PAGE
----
How to develop a stakeholder analysis

The core idea of a stakeholder analysis is the following. Before you think about how you would solve a problem, you should first consider who is affected by any decision about the problem and who has both an influence on, and a specific “stake” in such a decision. Think first about what these stakeholders would propose to solve the problem, and try to understand why they propose what they propose. Based on these reasons for their proposals, try to identify what drives them, that is, what are the values and interests of these stakeholders.

  • Before you start working on your stakeholder analysis, check out the explanations and instructions that you find on the stakeholder analysis page under the question marks for “Stakeholders,” “Proposals,” “Reasons,” and “Interests / Values.”
  • Proposals and reasons need to be formulated in complete sentences, stakeholders and interests or values are just concepts. All entries must be comprehensible without much guesswork. Be clear.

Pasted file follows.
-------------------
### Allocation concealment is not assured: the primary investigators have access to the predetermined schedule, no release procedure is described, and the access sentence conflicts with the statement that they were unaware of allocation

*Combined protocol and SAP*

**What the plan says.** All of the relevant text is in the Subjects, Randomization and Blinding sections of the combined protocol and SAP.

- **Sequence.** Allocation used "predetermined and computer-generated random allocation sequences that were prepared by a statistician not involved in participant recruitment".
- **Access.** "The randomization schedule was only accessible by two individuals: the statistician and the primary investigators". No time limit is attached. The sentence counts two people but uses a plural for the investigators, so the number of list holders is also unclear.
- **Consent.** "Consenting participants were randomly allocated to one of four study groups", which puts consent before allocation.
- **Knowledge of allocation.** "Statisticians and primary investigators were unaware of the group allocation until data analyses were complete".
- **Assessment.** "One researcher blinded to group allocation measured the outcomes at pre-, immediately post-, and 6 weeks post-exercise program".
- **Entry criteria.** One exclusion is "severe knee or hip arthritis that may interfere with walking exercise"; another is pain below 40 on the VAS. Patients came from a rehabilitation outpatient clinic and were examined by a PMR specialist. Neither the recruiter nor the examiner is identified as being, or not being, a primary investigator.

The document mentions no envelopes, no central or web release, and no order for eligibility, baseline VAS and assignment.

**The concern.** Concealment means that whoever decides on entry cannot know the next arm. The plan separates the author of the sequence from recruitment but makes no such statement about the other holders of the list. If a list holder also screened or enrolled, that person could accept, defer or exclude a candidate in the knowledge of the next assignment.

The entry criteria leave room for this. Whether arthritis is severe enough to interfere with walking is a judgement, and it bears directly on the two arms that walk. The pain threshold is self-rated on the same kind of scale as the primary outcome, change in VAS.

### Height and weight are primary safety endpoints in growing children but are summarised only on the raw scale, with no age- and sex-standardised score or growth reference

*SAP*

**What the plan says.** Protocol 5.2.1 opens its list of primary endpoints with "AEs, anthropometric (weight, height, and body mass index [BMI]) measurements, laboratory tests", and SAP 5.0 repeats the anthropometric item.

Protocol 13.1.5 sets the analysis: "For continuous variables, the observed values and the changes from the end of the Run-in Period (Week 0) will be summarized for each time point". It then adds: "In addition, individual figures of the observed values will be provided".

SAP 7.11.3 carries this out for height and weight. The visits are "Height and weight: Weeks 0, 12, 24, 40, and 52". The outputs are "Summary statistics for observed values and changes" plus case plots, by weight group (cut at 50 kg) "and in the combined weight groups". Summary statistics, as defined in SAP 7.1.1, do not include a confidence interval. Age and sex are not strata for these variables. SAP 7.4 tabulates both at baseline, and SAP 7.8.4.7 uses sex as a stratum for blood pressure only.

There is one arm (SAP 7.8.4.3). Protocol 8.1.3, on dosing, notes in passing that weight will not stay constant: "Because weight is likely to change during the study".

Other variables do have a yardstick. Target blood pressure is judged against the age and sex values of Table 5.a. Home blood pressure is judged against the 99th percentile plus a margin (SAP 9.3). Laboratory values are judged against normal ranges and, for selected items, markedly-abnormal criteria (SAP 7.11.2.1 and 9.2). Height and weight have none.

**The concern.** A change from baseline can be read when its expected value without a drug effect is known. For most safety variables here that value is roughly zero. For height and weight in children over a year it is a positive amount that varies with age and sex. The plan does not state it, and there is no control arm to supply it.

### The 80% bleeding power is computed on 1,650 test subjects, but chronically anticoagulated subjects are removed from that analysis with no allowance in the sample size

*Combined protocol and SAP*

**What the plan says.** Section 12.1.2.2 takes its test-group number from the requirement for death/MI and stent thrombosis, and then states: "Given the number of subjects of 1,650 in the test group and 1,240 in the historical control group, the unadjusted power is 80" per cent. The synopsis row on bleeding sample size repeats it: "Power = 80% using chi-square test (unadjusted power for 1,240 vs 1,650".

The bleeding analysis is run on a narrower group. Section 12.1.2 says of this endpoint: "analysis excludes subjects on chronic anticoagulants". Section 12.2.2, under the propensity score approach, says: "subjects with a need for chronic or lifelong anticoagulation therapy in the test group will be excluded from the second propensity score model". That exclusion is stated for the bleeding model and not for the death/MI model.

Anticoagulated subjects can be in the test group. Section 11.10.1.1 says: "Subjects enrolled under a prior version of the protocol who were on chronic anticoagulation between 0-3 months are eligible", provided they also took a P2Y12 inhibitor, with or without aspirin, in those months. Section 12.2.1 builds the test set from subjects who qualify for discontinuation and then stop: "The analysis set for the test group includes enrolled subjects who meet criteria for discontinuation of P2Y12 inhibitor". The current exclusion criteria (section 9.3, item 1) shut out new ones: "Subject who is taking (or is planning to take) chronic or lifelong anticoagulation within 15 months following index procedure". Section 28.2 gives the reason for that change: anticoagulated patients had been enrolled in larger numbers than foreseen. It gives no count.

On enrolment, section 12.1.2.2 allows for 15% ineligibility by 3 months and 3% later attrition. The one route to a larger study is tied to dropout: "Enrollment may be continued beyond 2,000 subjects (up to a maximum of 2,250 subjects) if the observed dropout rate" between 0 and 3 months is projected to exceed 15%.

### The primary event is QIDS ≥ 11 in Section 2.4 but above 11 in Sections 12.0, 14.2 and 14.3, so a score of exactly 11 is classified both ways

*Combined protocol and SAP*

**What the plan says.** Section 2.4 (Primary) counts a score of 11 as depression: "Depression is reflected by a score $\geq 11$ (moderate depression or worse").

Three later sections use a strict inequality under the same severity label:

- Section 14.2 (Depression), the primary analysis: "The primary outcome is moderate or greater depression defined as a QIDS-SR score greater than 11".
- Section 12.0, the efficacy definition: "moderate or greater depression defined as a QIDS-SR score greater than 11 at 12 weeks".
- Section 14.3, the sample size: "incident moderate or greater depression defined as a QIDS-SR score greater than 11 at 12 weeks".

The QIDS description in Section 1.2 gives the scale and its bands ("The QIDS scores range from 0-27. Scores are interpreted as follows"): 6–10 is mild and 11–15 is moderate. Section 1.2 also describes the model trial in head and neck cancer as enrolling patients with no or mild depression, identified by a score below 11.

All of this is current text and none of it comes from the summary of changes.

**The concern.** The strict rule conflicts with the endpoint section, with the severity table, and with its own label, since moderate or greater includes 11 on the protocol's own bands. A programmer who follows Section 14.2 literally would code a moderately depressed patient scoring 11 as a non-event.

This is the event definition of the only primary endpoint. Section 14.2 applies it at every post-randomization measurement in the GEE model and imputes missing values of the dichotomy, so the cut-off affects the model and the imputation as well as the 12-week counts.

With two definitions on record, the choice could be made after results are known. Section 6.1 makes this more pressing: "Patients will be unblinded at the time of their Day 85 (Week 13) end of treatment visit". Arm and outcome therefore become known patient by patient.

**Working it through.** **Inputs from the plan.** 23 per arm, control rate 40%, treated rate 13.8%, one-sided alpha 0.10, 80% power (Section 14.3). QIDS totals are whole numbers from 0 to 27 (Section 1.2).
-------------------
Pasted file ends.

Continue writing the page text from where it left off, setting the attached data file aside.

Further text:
• Make sure that “proposals” are really proposing what should be done, “reasons” are providing justifications for proposals, and “interests” and “values” what stakeholders want to achieve.
  • For proposals it is often helpful to determine who should do what. Sometimes you need to determine under which circumstances something should be done.
  • If it turns out that different stakeholders would propose the same things, consider merging them under a broader name.
  • Check whether everything that you mention in the reasons shows up also in the interests. Since in later steps of the project only the interests and values that you enter here will be displayed, not the reasons, it is important that the list of interests includes everything mentioned in the reasons.
  • Make sure that no entries are missing. However, if an interest or value has already been listed, then there is no need to repeat it.
  • Check whether important stakeholders are missing.
  • Check whether proposals of the same stakeholder contradict each other. If that happens, the stakeholder must be divided into two different, more specifically defined stakeholders.
  • At the end, check whether your stakeholder analysis fits to your problem-formulation. If there is a mismatch, revise one of them.